Chemistry Behind Fertilizers and Pesticides


Fertilizers contain chemicals that plants need to survive and thrive. Chemists have used various compounds to produce fertilizers with nutrients needed by plants. When the plant does not have enough of these nutrients, it will not grow as fast. These fertilizers must break down in the soil so that the plant can take the nutrients up in the plant's root system. As the plant develops, other organisms, such as insects, may try to eat the plant. Pesticides poison these insects or prevent the insects from growing normally.

Nutrient Quality

Soil erosion and the consumption of nutrients by surrounding plants can reduce the quantity of nutrients that remain in the soil. Different plant species have different nutritive needs, and gardeners can provide targeted amounts of nutrients based both on the plant's needs and the current quantity of nutrients. Adding nutrients to the soil also increases the quality of the vegetables we grow, which helps us when we consume these nutrient-rich foods. However, excessive quantities of certain nutrients can harm the plant, especially with iron and nitrogen.

Nutrient Benefits

Nitrogen is a basic part of all living cells---plants cannot survive without it. Sufficient quantities of nitrogen help plants grow rapidly. Phosphorus plays a major role in a plant's photosynthesis process and also allows plants to store their sugars and starches. Phosphorus is most helpful in a plant's flowering and in root growth. Potassium supports the process of growing proteins, plays a role in photosynthesis and helps the plant fight diseases.

Pesticide Function

Pesticides are chemicals that can suppress or kill pests. Bactericides create an environment that prevents bacteria from sustaining itself. Fungicides coat fungus and either kill the fungus or prevent it from harming the plant. Herbicides kill weeds or prevent weeds from growing. Some herbicides only harm the weeds after they have emerged from the soil, while others prevent weeds from emerging in the first place. Insecticides often dry insects out by scratching the insect's exoskeleton, while other insecticides mimic natural chemicals found in insects and cause them to grow too fast or too slow. Baits contain food that the pest normally eat that can lure the pests towards poison or a death trap. With ingested pesticides, some organisms carry the ingested pesticides to a nest, while other pests consume the pesticide from the corpse of the dead insect.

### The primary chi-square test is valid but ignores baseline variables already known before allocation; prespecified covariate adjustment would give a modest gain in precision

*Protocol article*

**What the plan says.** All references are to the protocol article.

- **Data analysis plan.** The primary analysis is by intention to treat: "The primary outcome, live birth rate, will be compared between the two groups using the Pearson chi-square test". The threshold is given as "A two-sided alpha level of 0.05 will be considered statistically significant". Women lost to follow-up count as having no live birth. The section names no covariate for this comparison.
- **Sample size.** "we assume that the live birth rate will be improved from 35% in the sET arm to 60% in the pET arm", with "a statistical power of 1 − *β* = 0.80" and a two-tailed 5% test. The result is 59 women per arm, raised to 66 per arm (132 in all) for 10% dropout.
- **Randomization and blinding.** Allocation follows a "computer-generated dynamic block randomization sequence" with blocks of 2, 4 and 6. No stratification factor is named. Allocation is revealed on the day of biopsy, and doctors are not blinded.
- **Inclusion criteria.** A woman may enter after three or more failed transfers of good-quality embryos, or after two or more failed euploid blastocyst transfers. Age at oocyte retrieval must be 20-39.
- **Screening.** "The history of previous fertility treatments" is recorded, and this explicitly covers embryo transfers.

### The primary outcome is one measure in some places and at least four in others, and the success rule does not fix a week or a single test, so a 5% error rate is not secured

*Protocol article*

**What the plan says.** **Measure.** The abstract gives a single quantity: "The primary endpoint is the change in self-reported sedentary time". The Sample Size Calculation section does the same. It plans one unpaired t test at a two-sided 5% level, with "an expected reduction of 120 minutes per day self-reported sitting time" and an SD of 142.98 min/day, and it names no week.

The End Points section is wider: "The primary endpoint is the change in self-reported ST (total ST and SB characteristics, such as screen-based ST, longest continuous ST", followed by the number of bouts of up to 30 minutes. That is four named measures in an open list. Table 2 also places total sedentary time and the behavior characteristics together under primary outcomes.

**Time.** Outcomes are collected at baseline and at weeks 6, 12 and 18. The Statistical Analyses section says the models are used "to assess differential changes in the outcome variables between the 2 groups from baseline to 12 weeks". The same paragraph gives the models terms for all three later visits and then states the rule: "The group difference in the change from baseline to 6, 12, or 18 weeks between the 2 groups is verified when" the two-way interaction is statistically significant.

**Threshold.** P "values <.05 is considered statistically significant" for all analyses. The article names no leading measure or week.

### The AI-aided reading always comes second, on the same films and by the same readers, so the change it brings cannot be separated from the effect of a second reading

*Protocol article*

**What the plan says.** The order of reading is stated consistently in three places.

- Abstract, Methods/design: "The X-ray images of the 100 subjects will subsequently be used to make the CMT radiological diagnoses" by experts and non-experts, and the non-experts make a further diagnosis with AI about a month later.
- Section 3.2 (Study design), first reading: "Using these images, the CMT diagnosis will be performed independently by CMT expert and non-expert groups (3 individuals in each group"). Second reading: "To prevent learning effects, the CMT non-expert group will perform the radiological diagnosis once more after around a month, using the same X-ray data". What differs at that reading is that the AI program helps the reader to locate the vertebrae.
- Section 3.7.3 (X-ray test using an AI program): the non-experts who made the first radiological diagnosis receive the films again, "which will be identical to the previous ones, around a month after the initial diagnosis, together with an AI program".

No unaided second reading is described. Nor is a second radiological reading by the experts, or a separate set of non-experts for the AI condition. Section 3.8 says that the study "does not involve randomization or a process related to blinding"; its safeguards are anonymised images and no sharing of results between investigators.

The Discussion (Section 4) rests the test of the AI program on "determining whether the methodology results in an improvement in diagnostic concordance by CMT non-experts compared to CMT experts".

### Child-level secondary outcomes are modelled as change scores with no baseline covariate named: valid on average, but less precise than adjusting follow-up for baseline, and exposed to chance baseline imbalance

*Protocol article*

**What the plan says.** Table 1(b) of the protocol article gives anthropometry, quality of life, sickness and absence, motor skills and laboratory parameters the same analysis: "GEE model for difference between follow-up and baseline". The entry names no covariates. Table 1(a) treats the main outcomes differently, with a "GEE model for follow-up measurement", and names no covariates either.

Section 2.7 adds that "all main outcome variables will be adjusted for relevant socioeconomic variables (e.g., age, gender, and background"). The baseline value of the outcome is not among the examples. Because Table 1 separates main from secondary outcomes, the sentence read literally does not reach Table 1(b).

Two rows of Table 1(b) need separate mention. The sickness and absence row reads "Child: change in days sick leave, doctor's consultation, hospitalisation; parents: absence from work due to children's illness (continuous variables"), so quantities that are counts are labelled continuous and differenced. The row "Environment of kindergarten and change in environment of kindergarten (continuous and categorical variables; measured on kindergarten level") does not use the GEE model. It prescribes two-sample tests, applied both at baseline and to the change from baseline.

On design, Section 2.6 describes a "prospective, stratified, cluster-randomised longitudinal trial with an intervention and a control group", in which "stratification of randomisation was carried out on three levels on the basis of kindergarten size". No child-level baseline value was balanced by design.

Pesticides eventually dissipate at rates that vary depending on the environment that the pesticide is sprayed in. Temperature, soil moisture, pH level and nearby microorganisms affect the deterioration. Some pesticides only harm the target species, while others can harm humans and pets; sometimes this harm occurs when the pesticide interacts with other chemicals, producing dangerous fumes, particularly for the person applying the pesticide. Gardeners should read the labels before applying pesticides.


Most organisms can develop resistance to pesticides over time. This resistance results from natural selection, in which organisms develop slight genetic variations to survive. The resistant organisms thrive, while the nonresistant organisms perish, causing the species to develop an overall resistance to the pesticide.

Keywords: root system, soil erosion, root growth, soil erosion

About this Author

Charles Pearson has written as a freelancer for two years. He has a B.S. in Literature from Purdue University Calumet and is currently working on his M.A. He has written three ebooks so far: Karate You Can Teach Your Kids, Macadamia Growing Handout and The Raw Food Diet.